Zhang Mengying, journalist

An agreement to facilitate access to audit papers related to US-listed Chinese companies has helped to minimise risks of delisting, even if it will be some time before it becomes clear how the information sharing is working out.

In August, China and the US took the first step towards facilitating access to audit documents for US-listed Chinese companies through the Holding Foreign Companies Accountable Act (HFCAA). That month, the US Public Company Accounting Oversight Board (PCAOB) signed a statement of protocol (SOP) with the China Securities Regulatory Commission (CSRC) and the country’s Ministry of Finance covering inspections and investigations of PCAOB-registered public accounting firms in China.

Without the access that the new protocol facilitates, as many as 270 companies could be forced out from US stock markets by 2024

Direct access

The PCAOB said that the protocol facilitates access to audit information in three important ways. First, the PCAOB will have sole discretion to select the firms, audit engagements and potential violations it inspects and investigates. Second, PCAOB inspectors and investigators will be able to view complete audit work papers. Third, the PCAOB will have direct access to interviews and be able to take testimony from staff at audit firms.

The protocol has been a couple of years in the making and brings to a close a process that started in 2020, when the US Congress passed the HFCAA, which states that the US Securities and Exchange Commission (SEC) can prohibit stocks from trading if a company files audit reports for three consecutive years issued by accounting firms that the PCAOB is unable to inspect or investigate.

Without the access that the new protocol facilitates, as many as 270 companies could be forced out from US stock markets by 2024. These companies, combined, have a current market capitalisation of as much as US$2 trillion.

The CSRC has stressed that materials such as audit work papers that the US regulator needs to access will be obtained by and transferred through the Chinese side, says Gavin Guo, a partner at Merits & Tree Law Offices. The Chinese side will also take part and assist in interviews, gathering testimony from personnel of audit firms requested by the US side.

‘Many companies considering US listings have chosen to wait and see’

Following the signing of the agreement, Beijing sent a team of regulatory officials to Hong Kong in September to assist the US watchdog with audit inspections involving Chinese companies.

Implementation begins

‘The officials designated by Beijing aim to implement the cooperation method in the SOP agreement, which will include assisting in the transfer of the audit work material to the US side and participating in the review activities conducted by the US side,’ Guo says.

The PCAOB stated that the US watchdog would evaluate the actual implementation process of the SOP agreement and determine whether it has fulfilled its purpose of inspections and investigations by the end of 2022.

Guo expects the work by both sides in Hong Kong to be completed by November or December of this year. Still, given the uncertainty generated by the act, he has noticed a significant drop in the number of Chinese companies looking to issue shares in the US through 2022.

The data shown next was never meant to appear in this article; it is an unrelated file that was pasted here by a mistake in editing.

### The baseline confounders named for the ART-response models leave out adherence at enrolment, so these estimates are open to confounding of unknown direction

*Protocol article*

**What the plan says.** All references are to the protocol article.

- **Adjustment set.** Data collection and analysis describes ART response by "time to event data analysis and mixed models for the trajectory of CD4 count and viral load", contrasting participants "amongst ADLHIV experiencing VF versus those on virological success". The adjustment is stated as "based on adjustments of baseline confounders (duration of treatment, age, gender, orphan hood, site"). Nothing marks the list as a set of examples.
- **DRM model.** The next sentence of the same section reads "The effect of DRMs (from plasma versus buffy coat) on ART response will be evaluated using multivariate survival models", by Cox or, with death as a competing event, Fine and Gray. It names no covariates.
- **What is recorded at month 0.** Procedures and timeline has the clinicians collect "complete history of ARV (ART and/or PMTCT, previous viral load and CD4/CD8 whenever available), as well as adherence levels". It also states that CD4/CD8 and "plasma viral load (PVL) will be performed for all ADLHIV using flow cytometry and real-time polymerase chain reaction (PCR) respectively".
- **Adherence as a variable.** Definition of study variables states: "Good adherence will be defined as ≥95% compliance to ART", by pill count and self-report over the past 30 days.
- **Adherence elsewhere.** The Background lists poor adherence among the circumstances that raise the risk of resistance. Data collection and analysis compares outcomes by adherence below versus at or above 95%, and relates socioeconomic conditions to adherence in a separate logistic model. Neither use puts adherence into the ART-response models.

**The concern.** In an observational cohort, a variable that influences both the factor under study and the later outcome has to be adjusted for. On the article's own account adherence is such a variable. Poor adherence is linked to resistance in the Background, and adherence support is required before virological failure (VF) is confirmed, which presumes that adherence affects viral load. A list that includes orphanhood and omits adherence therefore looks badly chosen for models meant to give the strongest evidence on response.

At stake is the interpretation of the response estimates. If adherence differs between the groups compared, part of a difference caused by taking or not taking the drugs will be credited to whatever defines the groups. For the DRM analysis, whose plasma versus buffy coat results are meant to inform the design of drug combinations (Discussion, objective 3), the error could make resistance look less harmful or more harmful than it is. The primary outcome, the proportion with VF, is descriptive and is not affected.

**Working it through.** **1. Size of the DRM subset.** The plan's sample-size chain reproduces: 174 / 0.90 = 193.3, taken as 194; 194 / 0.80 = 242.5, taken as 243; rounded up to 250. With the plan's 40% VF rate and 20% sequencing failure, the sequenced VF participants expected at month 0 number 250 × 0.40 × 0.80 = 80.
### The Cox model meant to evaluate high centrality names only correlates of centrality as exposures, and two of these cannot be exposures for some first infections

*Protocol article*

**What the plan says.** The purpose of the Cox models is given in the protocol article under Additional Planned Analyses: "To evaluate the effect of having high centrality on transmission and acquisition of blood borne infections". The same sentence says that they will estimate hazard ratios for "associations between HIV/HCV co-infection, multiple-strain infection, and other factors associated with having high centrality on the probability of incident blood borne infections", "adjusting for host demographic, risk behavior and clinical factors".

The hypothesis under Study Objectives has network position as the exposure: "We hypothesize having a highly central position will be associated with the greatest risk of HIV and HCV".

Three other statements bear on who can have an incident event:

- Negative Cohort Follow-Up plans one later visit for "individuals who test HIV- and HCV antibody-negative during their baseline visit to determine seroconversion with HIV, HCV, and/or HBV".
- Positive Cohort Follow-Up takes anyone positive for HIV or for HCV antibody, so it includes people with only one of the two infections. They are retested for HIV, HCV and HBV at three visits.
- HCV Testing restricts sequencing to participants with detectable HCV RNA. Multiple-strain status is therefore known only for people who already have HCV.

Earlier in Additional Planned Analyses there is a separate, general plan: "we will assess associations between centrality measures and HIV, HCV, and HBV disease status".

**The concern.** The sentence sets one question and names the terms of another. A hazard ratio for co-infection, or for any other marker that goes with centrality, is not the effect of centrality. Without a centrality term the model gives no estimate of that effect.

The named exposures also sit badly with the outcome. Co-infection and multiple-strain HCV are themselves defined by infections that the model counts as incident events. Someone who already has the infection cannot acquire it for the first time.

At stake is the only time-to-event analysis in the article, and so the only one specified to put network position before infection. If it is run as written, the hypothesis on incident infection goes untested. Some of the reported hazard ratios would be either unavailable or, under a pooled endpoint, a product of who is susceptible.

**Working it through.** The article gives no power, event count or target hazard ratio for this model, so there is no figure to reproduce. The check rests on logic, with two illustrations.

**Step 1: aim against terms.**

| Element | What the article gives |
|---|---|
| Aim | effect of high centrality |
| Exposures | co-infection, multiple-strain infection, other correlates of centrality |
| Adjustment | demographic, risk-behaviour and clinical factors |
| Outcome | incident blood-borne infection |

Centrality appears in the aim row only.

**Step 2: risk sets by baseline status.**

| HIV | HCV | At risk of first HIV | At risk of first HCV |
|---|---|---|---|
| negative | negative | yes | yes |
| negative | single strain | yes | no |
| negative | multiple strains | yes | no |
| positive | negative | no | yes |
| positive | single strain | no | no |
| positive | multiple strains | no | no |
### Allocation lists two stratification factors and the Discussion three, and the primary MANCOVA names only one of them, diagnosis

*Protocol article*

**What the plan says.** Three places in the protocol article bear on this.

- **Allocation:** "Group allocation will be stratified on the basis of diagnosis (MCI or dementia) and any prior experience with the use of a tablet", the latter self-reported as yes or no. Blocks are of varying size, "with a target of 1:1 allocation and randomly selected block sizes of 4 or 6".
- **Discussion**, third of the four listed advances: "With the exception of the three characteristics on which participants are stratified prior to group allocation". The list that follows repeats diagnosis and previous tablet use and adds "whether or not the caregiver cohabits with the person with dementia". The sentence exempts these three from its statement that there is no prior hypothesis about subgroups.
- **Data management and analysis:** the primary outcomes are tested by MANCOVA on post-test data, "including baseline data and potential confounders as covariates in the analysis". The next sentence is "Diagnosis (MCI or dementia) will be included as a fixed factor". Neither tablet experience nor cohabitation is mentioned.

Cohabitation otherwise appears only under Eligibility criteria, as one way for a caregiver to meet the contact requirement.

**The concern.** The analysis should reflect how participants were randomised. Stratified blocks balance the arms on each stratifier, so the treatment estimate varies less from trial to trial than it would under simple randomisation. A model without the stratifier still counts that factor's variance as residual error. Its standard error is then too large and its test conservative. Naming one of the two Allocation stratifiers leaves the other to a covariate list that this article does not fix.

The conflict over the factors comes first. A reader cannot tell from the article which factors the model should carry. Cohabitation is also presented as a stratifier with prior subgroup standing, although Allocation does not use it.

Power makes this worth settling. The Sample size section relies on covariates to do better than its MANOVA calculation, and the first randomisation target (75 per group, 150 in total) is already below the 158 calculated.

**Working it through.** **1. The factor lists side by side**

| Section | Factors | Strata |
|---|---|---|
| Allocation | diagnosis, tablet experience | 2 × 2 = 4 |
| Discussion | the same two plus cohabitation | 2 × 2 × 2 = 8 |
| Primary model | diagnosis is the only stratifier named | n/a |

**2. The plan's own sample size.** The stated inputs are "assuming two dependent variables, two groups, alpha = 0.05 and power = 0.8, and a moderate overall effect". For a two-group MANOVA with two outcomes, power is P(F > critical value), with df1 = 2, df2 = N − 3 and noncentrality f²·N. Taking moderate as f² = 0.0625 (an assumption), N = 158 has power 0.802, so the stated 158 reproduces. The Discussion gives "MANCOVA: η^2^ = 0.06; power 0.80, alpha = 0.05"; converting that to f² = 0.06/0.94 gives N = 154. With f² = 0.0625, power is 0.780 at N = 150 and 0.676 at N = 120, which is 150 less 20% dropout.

‘Many companies considering US listings have chosen to wait and see,’ he says. ‘These companies will only decide whether to list in the US or not after the PCAOB and SEC complete the review in Hong Kong and confirm the final results of audit cooperation with China.’

Be cautious

Guo thinks that, at this stage, companies should be cautious because negotiations between the two parties are ongoing.

‘Reaching an agreement is only the first step,’ Guo said, noting that there are always still concerns about how fully the agreement will implemented.

He thinks companies should not completely rule out the possibility that cooperation between the two sides could break down due to political or legal differences.

‘In this worst-case scenario, US-listed Chinese companies may still face the risk of delisting,’ he adds.

Confidentiality compliance

The current cooperation framework still calls for any audit papers to flow to US regulators through the CSRC. Guo says that US-listed companies and auditors should make sure they send audit work papers overseas only with the consent of the CSRC.

‘Listed companies should comply with China’s confidentiality regulations during their audits’

In April 2022, the CSRC published the Provisions on Strengthening the Confidentiality and Archives Administration of Overseas Securities Offering and Listing by Domestic Companies (Draft for Comments), in which it expressly requires listed companies and auditors not to disclose documents and materials involving state or work secrets of government agencies when providing information to a foreign authority.

‘Listed companies should comply with China’s confidentiality regulations during their audits and distinguish confidential information from non-confidential information,’ Guo says.

These suggestions also apply to companies preparing listings in the US.

As the US and China work towards a finalised agreement, the PCAOB plans to review the impact of the actual implementation of the SOP at the end of this year.

‘If the PCAOB concludes that the current cooperation with China meets its requirements, and if both parties have established a sustainable and enforceable cooperation mechanism, the delisting risk of US-listed Chinese companies will be significantly reduced,’ Guo said. ‘Otherwise, it may mean the breakdown of cooperation between China and the US, and the US-listed Chinese companies will face a greater risk of delisting.’